Study provides reminder that we should differentiate preference for nicotine from pure habit or overcoming a behavioural change threshold
The study had all the problems of any smoking cessation study, but offered the insight that substituting for the habitual behavior (with a sham inhaler) can help some smokers quit. A humane research agenda would really focus on the difference between “want to quit but have an activation threshold problem” and “say they want to quit but do not really want to be abstinent” (and thus would benefit hugely from THR).

…and maybe (maybe!) deactivating nicotine would be appropriate for the former of those groups.
It looks like at least one of the many proposed drug therapies that keep people from getting the benefits of nicotine will soon be on the market (they typically called “vaccines”, but like the one in the news this week, most function some other way). Don’t expect the outcry from “medical ethicists”, who unlike ethicists seldom dare to take a controversial position, that we would expect for interventions designed to keep people from enjoying other disfavored pleasures. It might be appropriate for those who would be better off abstinent than using THR, but cannot get past the quitting threshold because of nicotine. But are there really any such people? (Would the drug be any better for pregnant women than the nicotine? We will never know unless it is really bad.)

Nothing much new from India this week, but will “tobacco” be the next “nicotine”
Efforts to equate nicotine with smoking have successfully confused many consumers, medics, and even scientists into believing that THR is not possible. Now ASH-UK and the BBC seem to want to confuse users of South Asian dip products into believing the tobacco is the harmful bit even though pure tobacco products clearly do not cause the risks attributed to SA-style products. Watch for “now tobacco free!” dip products that cause more risk than current products.

Accidental epidemiologic science
Hong Kong researchers reported estimates of health risks from smoking that are much lower than the current Official Conventional Wisdom (while still calling for stronger regulation). Their specific numbers, in which they apparently found that only 1/3 of lifelong smokers will die from smoking, (as opposed to the current mantra, that it is 1/2 of everyone who ever smokes) are of little importance and might be quite wrong (we could not find the original research report). But it is nice to see an implicit reminder that someone still knows that epidemiologic effects vary by population (across space and time) and are not constants that are defined by a political process.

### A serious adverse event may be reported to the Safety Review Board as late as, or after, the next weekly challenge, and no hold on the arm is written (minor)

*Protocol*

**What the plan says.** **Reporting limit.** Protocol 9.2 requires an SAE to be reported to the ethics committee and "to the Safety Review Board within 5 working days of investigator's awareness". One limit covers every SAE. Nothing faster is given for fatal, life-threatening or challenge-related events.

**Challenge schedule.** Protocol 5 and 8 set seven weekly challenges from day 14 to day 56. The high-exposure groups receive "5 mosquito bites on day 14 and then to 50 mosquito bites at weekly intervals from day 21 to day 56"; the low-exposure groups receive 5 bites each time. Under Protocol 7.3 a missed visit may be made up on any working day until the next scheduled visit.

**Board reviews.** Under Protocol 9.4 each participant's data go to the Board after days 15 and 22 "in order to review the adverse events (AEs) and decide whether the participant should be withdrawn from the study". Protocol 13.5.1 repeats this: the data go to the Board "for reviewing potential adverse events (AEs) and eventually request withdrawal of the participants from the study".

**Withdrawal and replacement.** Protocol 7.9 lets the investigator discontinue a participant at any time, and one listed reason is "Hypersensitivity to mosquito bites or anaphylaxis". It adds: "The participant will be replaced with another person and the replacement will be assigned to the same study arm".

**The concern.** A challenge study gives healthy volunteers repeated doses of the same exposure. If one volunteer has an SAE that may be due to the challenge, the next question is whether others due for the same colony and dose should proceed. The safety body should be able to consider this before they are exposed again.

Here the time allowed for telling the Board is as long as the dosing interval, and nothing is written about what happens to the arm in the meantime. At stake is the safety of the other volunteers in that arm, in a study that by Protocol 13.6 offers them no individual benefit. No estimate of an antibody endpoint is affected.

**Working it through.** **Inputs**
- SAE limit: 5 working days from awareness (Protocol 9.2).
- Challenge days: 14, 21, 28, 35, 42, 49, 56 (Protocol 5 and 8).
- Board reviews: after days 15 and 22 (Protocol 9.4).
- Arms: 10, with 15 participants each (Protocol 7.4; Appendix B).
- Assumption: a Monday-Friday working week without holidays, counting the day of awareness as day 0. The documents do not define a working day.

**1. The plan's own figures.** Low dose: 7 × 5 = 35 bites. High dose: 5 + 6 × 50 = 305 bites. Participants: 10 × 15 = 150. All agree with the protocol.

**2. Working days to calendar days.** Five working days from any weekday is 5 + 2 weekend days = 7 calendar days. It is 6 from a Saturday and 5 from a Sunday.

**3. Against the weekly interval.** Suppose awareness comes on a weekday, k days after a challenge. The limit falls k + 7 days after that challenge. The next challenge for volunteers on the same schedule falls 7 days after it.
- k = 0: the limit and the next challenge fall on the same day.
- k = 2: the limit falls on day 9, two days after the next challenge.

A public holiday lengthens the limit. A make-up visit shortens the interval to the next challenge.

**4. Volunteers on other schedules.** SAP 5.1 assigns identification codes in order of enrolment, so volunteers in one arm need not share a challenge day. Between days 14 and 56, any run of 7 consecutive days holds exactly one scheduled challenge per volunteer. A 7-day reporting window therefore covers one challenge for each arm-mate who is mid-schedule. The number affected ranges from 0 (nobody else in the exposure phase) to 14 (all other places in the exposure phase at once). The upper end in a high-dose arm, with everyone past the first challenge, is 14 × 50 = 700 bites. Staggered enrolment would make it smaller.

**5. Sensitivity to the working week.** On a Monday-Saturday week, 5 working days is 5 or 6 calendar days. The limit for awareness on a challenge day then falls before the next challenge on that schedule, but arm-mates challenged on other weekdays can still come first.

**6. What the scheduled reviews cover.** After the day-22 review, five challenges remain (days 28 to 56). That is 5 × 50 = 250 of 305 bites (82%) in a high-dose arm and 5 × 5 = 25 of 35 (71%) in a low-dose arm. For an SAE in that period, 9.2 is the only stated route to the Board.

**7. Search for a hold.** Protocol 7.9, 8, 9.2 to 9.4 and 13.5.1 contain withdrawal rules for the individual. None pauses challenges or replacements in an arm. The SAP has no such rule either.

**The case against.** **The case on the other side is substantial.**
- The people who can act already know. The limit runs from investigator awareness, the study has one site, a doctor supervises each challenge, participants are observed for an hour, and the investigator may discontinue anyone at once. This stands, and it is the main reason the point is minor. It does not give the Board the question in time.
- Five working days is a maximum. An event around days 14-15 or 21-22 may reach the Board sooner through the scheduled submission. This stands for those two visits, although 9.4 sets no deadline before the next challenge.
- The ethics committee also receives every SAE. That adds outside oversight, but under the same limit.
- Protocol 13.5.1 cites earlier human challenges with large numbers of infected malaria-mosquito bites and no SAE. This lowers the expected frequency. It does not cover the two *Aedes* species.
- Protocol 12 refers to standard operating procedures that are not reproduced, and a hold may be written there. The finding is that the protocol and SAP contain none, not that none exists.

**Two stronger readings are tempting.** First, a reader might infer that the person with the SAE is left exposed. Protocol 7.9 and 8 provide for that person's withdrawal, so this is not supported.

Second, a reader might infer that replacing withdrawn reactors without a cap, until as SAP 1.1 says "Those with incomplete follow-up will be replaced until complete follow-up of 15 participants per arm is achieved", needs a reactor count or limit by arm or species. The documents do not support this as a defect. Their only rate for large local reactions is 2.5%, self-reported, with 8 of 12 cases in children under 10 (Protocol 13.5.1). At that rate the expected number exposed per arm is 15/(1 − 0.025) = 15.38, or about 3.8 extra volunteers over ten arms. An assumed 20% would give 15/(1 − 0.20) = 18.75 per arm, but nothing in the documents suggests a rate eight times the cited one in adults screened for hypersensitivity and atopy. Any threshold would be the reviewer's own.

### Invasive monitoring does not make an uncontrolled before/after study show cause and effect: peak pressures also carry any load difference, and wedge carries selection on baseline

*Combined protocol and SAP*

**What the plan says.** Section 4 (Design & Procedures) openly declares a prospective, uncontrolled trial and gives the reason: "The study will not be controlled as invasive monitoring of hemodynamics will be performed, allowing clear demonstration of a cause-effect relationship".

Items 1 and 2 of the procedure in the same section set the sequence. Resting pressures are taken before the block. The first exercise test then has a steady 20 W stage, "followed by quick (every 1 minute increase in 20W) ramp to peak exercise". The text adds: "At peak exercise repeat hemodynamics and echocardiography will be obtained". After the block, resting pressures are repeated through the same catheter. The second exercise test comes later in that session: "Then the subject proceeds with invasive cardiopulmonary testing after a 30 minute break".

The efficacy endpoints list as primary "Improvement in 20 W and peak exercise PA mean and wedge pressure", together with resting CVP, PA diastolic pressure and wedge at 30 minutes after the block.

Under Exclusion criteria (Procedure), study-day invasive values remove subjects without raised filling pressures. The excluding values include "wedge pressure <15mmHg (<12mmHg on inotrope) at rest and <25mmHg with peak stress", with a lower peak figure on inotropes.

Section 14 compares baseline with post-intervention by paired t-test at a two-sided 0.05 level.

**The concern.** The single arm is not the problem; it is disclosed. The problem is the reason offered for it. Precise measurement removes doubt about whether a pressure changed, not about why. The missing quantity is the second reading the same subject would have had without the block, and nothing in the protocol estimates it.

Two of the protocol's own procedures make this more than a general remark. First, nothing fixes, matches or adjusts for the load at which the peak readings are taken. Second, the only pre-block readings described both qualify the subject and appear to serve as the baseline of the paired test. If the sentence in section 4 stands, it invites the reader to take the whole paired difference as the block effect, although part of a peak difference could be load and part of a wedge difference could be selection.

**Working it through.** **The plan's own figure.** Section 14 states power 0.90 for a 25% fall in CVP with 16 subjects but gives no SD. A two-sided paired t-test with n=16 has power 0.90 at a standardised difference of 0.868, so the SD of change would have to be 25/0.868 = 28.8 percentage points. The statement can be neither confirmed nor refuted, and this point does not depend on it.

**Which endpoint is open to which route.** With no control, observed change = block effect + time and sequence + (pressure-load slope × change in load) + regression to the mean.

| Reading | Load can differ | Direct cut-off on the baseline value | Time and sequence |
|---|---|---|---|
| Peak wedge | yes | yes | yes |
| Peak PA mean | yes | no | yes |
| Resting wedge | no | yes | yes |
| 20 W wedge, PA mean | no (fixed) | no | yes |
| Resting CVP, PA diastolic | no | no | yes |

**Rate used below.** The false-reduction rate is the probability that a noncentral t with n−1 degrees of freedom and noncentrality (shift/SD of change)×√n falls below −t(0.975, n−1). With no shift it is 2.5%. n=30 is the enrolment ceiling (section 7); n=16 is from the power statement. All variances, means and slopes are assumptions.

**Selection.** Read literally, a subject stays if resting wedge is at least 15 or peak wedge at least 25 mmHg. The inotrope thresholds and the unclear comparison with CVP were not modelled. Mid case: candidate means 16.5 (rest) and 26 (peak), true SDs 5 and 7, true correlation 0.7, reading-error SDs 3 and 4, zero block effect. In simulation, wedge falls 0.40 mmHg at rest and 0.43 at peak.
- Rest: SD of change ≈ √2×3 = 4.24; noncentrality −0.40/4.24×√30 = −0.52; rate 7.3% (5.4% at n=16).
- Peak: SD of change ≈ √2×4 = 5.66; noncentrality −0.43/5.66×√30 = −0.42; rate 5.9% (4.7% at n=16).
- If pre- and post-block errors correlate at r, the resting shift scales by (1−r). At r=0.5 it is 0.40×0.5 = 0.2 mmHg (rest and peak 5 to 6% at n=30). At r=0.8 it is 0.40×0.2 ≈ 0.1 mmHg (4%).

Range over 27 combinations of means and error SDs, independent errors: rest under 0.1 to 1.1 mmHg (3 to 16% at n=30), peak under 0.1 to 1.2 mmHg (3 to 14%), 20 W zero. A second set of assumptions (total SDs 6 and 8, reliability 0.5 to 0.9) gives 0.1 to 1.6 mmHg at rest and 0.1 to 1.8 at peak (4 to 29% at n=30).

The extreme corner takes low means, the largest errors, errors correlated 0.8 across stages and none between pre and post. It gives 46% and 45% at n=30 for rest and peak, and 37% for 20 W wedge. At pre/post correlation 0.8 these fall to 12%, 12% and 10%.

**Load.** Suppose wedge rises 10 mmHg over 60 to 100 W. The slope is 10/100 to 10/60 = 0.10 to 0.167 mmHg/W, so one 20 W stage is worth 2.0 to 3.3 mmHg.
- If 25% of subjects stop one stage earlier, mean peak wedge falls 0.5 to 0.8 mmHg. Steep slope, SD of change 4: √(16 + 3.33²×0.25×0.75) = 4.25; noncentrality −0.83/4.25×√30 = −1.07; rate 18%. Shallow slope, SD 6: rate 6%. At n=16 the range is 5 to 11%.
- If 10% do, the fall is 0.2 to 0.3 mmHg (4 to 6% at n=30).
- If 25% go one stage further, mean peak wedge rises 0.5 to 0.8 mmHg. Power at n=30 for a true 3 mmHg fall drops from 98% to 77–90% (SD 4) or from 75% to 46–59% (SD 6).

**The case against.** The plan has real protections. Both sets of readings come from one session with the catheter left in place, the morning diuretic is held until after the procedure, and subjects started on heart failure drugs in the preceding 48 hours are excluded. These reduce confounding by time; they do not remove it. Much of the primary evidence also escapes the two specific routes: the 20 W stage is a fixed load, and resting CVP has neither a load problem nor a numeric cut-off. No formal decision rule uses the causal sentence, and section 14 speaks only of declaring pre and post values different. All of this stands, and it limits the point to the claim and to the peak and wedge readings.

FCTC now just trying to look silly?
It is reported that the FCTC is calling for Bhutan, where personal possession and use of tobacco results in prison, to better comply with their dictates by raising taxes on imports (the non-existent legal variety, of course), and criticizes the country for lack of a national strategy or action plan for tobacco, and other shortcomings. This might be a joke or a false report — it is kind of hard to tell, and it is just too funny to assume it is not.

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  • Elaine Keller  On May 20, 2011 at 1:14 pm

    Regarding the nicotine vaccine. I shudder. There will be no cure for those poor unfortunates who end up with anhedonia due to the way the vaccine works. If folks think the suicide rates from Chantix are bad, I predict they will be much higher from the vaccine. And I have to wonder, why do the scientists only focus on the function of pleasure regarding dopamine receptors and totally ignore the important funcitons those receptors play in cognitive function?